Rake over the coals

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For the first time since the heyday of the Industrial Revolution, Britain lived an entire day without coal-generated electricity. On Friday 21 April, West Burton 1, the only coal-fired plant in the country, went offline and remained that way for 24 hours.

For people in the know, it wasn’t a surprise; the UK has enjoyed some, although shorter, periods of coal-free energy before. The longest, 19 hours, occurred a few days earlier, replicating a similar period in May 2015.

The National Grid published the news as a sign of times to come, with coal-free days becoming increasingly common. Campaigners welcomed the good news. Greenpeace said: “It marks a watershed in the energy transition”, while the World Wide Fund called it “a significant milestone in our march towards the green economic revolution.”

Getting rid of coal from the energy mix is, undoubtedly, a step in the right direction. The real impact of this fact, however, remains unclear, as is its effect in the reduction of emissions and, consequently, climate change.

Howard Dawes, senior consultant (Environment) at the British Safety Council, thinks that achieving coal-free for 24 hours is something to celebrate, but he does not perceive it as an unequivocal sign towards the reduction of fossil fuels. “Gas still accounts for 30% of energy supply in the UK and while April 2017 may have been a landmark, the next 100 years are going to see a wholesale transformation in energy supply and demand”, he told Safety Management.

His cautious optimism is in tune with those of others environmentalists. Gareth Redmond-King, head of climate and energy at the WWF, expressed a similar concern: “We haven’t made anything like the same progress on decarbonising buildings and transport”, he said to The Guardian after celebrating the coal-free day. 

​The use of coal has significantly declined in the UK in recent years. Coal accounts for 9 per cent of electricity generation, down from 23 per cent in 2015 and 30 per cent lower than 2010, according to Energy in the UK 2016 report, published by Energy UK. Coal energy reached its peak – 221 million tonnes – in 1956, while in 2016 only 18 million tonnes were produced.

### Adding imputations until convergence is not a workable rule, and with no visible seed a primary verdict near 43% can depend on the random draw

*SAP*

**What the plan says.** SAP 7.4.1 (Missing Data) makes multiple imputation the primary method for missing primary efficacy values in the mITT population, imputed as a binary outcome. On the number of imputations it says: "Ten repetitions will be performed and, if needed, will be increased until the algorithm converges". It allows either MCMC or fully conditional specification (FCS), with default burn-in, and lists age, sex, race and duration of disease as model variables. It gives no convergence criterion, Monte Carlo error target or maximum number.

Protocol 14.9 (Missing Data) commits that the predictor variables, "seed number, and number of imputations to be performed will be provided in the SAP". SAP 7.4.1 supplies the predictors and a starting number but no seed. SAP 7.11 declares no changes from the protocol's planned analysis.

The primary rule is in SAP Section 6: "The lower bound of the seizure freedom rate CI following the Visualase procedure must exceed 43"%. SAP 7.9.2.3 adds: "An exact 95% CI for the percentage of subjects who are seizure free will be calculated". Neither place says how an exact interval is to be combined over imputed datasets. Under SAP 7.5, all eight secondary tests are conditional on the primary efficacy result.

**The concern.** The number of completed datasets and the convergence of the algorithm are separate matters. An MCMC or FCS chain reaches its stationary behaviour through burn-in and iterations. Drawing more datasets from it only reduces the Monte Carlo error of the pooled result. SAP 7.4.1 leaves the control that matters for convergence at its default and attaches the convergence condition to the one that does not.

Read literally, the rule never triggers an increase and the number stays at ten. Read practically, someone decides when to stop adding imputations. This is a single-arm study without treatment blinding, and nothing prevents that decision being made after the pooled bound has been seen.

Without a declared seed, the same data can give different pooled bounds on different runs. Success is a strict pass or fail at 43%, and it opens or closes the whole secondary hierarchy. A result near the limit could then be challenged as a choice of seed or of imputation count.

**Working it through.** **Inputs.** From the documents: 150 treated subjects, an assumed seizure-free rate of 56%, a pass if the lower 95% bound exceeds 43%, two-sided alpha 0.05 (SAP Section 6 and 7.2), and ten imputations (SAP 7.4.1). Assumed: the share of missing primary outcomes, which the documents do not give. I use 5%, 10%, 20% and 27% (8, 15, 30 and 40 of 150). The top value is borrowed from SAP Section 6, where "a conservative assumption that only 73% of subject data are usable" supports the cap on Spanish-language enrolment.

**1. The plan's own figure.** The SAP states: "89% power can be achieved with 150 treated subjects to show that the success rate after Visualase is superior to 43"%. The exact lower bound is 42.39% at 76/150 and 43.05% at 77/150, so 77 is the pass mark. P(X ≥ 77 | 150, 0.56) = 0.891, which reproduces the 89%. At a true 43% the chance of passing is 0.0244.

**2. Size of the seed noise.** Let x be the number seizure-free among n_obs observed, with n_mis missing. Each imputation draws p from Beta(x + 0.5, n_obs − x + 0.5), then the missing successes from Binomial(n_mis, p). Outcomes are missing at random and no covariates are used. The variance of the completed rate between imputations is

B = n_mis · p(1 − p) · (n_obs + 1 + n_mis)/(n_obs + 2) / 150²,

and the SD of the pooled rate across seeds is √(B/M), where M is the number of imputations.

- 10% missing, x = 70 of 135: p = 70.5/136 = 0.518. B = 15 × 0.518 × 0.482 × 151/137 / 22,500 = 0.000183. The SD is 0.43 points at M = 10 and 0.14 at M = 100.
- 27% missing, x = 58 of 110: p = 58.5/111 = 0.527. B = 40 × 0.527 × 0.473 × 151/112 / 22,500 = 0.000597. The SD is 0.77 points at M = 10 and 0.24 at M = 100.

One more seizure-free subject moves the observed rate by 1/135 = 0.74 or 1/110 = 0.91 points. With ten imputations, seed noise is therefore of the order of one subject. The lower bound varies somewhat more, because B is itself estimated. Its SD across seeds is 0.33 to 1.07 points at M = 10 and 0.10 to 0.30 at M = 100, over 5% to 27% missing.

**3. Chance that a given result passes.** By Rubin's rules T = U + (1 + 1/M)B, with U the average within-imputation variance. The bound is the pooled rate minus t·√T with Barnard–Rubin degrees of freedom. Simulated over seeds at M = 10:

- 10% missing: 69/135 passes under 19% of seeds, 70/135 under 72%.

The coal-free energy day did not occur in a vacuum either. Gas and renewable energies play an increasing role in the power mix globally. In April, energy companies from every EU nation – except Poland, which depends on coal for around 90% of its electricity, and Greece, which still plans to build new coal plants – vowed a moratorium on new investments in coal plants after 2020.

Eurelectric, which represents 3,500 European utilities companies with a combined value of over €200bn, reaffirmed the pledge to deliver on the Paris agreement on climate change.

In 2015, the global coal production showed its largest decline since the International Energy Agency (IEA) records began in 1971. Furthermore, the same year the total global coal consumption for energy decreased by 2.6 per cent. According to the IEA, this decline was the result of a multitude of factors, from the deliberate phase out of coal use in countries such as Denmark, France and the United Kingdom, to the Chinese government decision to limit overproduction and set quotas for mine operating days. The falling demand for coal in the United States also influenced decline in production.

In 2016, coal was responsible for 30 per cent of energy generation in the USA, according to data from the US Energy Information Administration, while renewables showed an increased presence in the energy mix. 

Last March, however, the Trump administration lifted the ban on new coal leasing on federal land, a policy shift from one of the cornerstones of the climate change agenda taken by President Obama. How this shift, together with other measures affecting the budget and power of the Environmental Protection Energy, will influence the coal production and the climate change commitments remain to be seen.

 Coal has been central to global development, powering the industrial revolution and the trade union movement, but it also emits more carbon dioxide than any other fossil fuel, plus deadly toxins such as sulphur dioxide, nitrogen dioxide, and particulate matter, which are responsible for more than 20,000 deaths each year, according to a research from Stuttgart University’s Institute for energy economics and commissioned by Greenpeace International in 2013.

“And that is the point”, Howard continues, “we’ve been burning coal for energy generation on an industrial scale in the UK since the end of the 19th century, the environmental consequences of which we see today on a global scale. It’s been said we are now entering a Third Industrial Revolution. As this evolves, let’s hope the environmental, social and economic impacts of this are a win, win, win.”

The UK plans to close the last coal station in 2025. When that happens, it will be the end of an era that started in 1882 when Thomas Edison opened the Holborn Viaduct power station to illuminate London. At the time, the big news was enthusiastically assessed by The Observer: “A hundred weight of coal properly used will yield 50 horse power for an hour [and] will supply at least a light equivalent to 150 candles.”.

It would make sense if, having been the first country to use coal for energy, the UK becomes the first one to get rid of it. Let’s wait for the news.



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